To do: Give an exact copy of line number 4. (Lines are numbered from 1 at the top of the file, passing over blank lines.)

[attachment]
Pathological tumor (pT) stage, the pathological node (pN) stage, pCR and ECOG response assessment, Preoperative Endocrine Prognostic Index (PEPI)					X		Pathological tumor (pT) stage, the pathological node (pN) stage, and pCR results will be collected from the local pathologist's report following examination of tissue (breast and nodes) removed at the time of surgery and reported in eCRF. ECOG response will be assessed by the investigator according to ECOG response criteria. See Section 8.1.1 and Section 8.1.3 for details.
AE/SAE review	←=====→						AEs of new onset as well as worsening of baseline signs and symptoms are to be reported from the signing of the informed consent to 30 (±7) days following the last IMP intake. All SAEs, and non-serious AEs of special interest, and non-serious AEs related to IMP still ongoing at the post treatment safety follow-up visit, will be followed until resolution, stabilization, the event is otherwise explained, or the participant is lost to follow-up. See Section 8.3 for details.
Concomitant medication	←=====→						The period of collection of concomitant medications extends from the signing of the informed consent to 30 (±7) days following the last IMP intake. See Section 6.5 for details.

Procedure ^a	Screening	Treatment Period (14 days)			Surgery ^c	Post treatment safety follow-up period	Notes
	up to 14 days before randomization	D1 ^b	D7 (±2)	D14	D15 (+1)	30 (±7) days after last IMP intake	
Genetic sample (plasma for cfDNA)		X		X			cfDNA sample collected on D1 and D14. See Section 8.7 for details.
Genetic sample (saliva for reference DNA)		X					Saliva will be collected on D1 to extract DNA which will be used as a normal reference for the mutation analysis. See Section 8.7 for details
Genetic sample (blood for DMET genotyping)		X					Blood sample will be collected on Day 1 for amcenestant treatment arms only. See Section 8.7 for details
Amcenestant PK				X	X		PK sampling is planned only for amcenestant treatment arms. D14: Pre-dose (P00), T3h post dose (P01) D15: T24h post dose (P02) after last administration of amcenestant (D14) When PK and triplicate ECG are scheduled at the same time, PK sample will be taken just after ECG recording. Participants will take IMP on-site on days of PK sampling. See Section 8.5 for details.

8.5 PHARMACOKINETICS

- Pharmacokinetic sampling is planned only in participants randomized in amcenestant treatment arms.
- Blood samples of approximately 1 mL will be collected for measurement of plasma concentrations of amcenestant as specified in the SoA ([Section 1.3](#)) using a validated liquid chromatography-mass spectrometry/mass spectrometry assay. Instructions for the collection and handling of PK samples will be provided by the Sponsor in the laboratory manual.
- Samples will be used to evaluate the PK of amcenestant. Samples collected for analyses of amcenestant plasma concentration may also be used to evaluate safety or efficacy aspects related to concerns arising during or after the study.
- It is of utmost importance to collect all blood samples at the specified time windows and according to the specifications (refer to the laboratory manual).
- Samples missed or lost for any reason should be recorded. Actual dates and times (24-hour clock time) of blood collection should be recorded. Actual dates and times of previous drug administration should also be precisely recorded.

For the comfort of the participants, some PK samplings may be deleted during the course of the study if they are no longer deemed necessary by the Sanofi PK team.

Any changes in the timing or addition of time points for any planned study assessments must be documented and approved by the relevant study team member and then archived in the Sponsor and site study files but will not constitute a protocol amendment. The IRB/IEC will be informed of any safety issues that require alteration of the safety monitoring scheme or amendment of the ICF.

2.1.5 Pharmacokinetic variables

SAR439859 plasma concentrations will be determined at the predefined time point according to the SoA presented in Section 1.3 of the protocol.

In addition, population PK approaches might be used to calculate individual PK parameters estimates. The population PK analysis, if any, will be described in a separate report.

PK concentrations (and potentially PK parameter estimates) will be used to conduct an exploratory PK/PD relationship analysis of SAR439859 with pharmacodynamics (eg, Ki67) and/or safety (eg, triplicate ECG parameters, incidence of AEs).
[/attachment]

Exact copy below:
Procedure ^a	Screening	Treatment Period (14 days)			Surgery ^c	Post treatment safety follow-up period	Notes